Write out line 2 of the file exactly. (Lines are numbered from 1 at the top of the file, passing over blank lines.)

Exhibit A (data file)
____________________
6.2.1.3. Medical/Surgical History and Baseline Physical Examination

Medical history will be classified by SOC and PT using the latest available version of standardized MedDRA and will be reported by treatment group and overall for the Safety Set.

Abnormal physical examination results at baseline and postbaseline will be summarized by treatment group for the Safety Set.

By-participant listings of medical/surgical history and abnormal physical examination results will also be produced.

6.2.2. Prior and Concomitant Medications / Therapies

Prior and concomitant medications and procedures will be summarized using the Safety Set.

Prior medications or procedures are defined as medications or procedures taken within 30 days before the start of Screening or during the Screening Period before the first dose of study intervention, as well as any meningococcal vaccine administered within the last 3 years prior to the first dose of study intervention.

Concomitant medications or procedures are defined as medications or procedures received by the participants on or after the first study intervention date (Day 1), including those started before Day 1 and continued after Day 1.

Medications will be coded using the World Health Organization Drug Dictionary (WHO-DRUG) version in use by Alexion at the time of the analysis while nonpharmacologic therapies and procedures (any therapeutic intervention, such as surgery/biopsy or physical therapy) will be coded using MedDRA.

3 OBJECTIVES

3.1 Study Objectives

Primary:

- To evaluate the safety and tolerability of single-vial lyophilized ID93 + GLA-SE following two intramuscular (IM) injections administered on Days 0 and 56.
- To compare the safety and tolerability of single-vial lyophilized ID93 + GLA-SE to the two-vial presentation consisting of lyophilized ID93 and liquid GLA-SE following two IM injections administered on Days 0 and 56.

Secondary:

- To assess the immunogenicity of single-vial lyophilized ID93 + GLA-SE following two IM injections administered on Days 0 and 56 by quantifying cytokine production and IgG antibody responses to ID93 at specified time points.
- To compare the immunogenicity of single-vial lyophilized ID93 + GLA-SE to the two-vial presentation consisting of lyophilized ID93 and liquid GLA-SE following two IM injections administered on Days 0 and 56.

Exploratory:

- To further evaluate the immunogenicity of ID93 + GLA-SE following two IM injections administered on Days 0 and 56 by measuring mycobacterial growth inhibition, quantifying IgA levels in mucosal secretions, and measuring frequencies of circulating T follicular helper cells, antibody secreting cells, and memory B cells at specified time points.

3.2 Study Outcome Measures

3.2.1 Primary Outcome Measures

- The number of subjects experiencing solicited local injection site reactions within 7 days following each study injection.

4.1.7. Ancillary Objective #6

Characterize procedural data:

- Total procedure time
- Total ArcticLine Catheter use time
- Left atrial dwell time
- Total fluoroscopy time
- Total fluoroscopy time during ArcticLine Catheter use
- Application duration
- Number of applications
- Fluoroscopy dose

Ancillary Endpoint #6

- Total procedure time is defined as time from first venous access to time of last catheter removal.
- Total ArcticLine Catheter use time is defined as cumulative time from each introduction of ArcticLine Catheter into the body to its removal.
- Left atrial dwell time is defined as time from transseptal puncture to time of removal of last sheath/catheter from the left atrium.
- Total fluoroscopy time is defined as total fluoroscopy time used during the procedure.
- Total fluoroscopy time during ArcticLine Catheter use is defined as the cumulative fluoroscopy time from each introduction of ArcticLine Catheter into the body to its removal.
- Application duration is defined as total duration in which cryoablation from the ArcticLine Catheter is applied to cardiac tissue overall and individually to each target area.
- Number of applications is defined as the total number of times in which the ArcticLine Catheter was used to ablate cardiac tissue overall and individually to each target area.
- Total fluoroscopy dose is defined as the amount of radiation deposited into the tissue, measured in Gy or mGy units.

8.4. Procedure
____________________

Medical history will be classified by SOC and PT using the latest available version of standardized MedDRA and will be reported by treatment group and overall for the Safety Set.